NEW YORK – Frank Quattrone (search), a former star investment banker who once earned $120 million in a year, will be sentenced on Wednesday for obstructing a federal investigation into some of the most popular stock offerings of the 1990s.
Under federal sentencing guidelines, experts say the price for Quattrone's crimes will likely be between 10 and 16 months in a minimum security prison camp, probably close to his home in California.
However, if prosecutors decide to argue that Quattrone lied on the witness stand, and the judge agrees with them, he could receive a longer term.
The Manhattan U.S. Attorney's Office declined to comment on the sentn technology companies.
Quattrone was convicted in May of obstructing a grand jury probe, obstructing a Securities and Exchange Commission (search) probe and witness tampering. It was his second trial, after the first ended with a hung jury.
Quattrone, whose lawyers are appealing the conviction, is the most powerful securities industry executive to face jail time since junk bond king Michael Milken (search) in the early 1990s.
His sentencing also follows on the heels of trendsetter Martha Stewart's (search), who was ordered by a federal judge in the same courthouse to spend five months in prison and five months under house arrest for obstructing an unrelated securities fraud investigation.
Quattrone, who grew up in blue-collar South Philadelphia, had helped take such companies as Cisco Systems Inc. (CSCO) and Netscape Communications Inc. (search) public before he moved to Credit Suisse First Boston (search) in 1998. A jury found that at CSFB in late 2000 Quattrone interfered with an investigation into whether the bank had doled out shares of the most popular initial public offerings to hedge funds in exchange for kickbacks.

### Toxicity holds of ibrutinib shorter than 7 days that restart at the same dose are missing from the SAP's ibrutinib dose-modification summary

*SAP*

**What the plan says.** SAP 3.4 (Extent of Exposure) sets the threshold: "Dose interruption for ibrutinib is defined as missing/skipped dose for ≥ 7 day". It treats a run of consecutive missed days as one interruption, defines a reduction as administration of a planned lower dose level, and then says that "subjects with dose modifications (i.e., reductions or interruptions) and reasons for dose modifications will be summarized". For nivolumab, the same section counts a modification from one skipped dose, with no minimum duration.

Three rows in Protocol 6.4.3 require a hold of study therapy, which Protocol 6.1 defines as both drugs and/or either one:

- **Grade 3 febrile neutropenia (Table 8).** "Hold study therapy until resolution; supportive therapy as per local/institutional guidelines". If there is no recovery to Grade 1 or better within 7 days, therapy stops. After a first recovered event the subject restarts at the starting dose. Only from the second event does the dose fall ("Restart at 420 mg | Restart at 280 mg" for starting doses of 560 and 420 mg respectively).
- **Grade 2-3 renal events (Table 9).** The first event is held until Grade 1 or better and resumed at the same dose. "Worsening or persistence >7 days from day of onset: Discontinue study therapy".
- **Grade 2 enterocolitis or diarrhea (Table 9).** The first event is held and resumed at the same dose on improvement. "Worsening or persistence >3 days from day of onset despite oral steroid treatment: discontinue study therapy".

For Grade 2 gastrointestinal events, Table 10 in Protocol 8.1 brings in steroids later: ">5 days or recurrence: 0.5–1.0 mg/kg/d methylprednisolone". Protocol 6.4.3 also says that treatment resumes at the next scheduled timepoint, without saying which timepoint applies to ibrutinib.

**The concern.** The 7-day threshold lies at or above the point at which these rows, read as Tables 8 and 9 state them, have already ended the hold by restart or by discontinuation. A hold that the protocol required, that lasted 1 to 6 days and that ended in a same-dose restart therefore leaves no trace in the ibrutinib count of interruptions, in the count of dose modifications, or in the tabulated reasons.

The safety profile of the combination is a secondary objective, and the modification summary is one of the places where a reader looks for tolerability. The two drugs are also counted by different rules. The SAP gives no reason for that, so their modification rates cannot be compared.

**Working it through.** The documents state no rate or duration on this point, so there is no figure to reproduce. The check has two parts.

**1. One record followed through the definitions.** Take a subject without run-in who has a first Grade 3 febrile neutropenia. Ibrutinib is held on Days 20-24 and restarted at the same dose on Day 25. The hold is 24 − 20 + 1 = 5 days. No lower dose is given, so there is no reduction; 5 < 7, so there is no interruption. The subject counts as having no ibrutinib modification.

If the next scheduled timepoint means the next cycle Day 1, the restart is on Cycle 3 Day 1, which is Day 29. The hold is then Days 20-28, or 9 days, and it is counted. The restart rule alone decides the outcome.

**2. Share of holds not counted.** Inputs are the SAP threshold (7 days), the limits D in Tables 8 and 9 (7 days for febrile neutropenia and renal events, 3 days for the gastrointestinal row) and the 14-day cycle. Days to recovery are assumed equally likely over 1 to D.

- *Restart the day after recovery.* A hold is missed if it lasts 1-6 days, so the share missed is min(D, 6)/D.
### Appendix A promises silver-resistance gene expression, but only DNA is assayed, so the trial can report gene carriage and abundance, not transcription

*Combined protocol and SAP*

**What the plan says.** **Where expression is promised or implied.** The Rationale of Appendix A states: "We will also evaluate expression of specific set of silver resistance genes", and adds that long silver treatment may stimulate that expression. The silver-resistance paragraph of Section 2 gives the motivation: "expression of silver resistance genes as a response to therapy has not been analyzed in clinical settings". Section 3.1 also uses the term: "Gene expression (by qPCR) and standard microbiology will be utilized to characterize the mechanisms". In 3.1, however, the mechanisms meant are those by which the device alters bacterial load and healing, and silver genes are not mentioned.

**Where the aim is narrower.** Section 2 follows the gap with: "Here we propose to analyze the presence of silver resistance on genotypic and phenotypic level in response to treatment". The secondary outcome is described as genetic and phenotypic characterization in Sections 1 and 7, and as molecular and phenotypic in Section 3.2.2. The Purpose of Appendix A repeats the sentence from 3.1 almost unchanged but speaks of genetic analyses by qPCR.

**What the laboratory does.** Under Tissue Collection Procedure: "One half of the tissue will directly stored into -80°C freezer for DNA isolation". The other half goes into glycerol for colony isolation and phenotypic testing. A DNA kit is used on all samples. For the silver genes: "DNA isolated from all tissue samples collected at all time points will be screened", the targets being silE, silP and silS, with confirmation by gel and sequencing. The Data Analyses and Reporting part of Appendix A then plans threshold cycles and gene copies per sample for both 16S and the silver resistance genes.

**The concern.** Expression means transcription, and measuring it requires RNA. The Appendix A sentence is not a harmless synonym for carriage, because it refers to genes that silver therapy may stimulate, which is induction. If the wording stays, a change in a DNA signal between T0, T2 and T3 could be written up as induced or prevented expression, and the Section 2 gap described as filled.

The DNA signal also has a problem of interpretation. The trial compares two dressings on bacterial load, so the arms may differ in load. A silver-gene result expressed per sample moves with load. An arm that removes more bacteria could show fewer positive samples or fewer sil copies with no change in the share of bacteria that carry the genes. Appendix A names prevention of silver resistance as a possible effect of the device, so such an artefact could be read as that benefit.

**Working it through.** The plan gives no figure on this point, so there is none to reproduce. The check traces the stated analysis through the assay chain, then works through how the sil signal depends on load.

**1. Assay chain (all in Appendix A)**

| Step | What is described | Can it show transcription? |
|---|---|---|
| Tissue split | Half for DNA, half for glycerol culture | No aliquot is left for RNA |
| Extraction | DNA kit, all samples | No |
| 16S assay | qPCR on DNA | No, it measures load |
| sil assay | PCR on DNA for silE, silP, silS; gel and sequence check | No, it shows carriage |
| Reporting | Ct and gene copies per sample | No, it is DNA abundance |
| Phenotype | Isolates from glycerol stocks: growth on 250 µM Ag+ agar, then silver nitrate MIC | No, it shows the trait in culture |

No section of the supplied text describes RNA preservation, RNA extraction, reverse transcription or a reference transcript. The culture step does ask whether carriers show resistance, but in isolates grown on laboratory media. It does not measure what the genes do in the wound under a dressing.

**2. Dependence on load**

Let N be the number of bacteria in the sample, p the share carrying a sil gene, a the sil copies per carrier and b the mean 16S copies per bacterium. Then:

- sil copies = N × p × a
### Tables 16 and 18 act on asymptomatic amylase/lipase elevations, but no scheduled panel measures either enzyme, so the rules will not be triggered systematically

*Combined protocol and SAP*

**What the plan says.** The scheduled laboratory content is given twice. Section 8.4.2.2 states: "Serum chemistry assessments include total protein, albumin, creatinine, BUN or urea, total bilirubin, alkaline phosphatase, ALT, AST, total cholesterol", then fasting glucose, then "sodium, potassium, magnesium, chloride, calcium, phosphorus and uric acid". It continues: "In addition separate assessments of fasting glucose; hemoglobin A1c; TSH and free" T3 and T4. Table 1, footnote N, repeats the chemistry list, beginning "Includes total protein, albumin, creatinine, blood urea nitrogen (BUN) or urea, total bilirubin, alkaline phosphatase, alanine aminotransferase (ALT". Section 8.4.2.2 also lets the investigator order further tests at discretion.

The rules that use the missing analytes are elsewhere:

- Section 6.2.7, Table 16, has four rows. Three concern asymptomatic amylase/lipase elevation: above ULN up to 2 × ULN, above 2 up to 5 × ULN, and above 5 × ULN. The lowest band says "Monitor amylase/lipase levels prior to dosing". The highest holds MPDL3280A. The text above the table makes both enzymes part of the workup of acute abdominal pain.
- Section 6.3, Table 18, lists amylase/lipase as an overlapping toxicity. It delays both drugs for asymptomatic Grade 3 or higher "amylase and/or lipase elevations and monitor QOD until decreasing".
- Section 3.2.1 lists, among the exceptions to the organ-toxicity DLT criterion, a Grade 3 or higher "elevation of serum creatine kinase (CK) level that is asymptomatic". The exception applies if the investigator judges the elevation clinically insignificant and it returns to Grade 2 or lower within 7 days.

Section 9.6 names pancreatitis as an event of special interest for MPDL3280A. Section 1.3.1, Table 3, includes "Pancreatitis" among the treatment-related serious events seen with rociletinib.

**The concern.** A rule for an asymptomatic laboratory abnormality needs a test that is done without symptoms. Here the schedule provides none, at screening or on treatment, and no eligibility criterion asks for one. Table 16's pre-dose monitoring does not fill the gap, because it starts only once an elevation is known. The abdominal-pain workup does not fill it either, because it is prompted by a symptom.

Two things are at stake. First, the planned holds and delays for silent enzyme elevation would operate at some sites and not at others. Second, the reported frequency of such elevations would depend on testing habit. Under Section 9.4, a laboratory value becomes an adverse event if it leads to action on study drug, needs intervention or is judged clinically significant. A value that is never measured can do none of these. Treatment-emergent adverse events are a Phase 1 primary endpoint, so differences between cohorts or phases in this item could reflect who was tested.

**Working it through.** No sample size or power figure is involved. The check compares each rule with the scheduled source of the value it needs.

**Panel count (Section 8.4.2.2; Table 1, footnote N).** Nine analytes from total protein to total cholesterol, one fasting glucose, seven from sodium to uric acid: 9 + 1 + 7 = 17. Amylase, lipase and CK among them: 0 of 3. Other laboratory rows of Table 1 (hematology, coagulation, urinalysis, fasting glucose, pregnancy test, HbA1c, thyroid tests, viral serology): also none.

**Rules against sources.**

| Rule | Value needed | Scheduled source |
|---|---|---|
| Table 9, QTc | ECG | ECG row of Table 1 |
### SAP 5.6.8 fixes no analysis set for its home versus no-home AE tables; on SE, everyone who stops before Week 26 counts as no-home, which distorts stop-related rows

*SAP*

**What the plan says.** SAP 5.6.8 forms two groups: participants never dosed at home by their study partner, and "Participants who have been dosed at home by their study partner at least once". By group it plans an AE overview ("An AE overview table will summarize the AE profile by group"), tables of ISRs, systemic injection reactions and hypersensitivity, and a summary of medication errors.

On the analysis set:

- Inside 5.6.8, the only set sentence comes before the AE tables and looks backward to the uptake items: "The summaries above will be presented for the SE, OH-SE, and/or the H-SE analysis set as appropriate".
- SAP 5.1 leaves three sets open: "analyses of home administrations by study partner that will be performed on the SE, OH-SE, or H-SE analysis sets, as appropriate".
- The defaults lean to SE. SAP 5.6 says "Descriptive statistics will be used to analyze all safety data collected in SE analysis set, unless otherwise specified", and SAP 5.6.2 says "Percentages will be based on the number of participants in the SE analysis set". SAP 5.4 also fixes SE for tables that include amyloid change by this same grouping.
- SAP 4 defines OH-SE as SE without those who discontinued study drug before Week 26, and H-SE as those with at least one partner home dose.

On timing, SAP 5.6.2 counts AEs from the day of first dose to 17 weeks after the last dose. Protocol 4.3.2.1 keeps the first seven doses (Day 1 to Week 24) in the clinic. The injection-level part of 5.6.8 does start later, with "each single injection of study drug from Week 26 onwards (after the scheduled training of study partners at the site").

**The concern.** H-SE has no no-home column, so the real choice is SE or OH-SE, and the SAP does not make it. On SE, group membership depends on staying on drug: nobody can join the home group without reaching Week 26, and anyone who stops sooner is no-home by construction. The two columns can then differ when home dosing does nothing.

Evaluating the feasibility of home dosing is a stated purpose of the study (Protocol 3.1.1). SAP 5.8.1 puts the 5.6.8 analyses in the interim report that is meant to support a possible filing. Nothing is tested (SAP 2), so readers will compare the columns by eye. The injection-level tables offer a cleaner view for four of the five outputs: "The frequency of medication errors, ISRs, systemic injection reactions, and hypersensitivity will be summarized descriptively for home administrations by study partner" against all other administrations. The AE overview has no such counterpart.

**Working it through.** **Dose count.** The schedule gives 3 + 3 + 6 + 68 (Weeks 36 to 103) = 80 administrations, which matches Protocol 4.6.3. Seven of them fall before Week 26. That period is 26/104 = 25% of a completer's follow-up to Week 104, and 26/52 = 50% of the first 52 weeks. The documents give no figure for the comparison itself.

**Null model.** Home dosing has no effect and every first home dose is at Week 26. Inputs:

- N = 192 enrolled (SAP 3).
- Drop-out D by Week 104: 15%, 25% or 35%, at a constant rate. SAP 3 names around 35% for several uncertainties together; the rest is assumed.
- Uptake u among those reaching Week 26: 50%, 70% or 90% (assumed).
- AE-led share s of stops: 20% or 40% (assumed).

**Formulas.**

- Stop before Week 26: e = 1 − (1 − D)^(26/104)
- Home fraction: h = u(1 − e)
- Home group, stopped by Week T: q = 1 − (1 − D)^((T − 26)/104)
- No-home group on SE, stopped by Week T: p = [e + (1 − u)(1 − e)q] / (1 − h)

At issue in Quattrone's trial was whether he hampered that investigation when he endorsed a subordinate's e-mail advising staff that it was "time to clean up those files."
Prosecutors charged that Quattrone sent the e-mail to his staff urging them to get rid of old files because he had been told the bank was under investigation by a grand jury.
For his part, Quattrone testified that he simply failed to connect the investigation and e-mail in his mind. He said he believed the probe involved a different division of CSFB.
U.S. District Judge Richard Owen, who is known to be tough on defendants, presided over the trial and will decide the sentencing on Wednesday. Indeed, Quattrone's lawyers have complained about a number of Owen's rulings, and the two sides frequently sparred during the trials.
After the first trial, when Owen caustically described lead defense attorney John Keker as a New York fire hydrant that goes "on and on," Quattrone's team unsuccessfully requested a new judge for the second trial.
Relations appeared just as strained in the second trial, when Keker complained that the judge's "facial expressions — puffing your cheeks, leaning on your hands, conveys to me and I believe the jury that you are extremely impatient and hostile to the defense."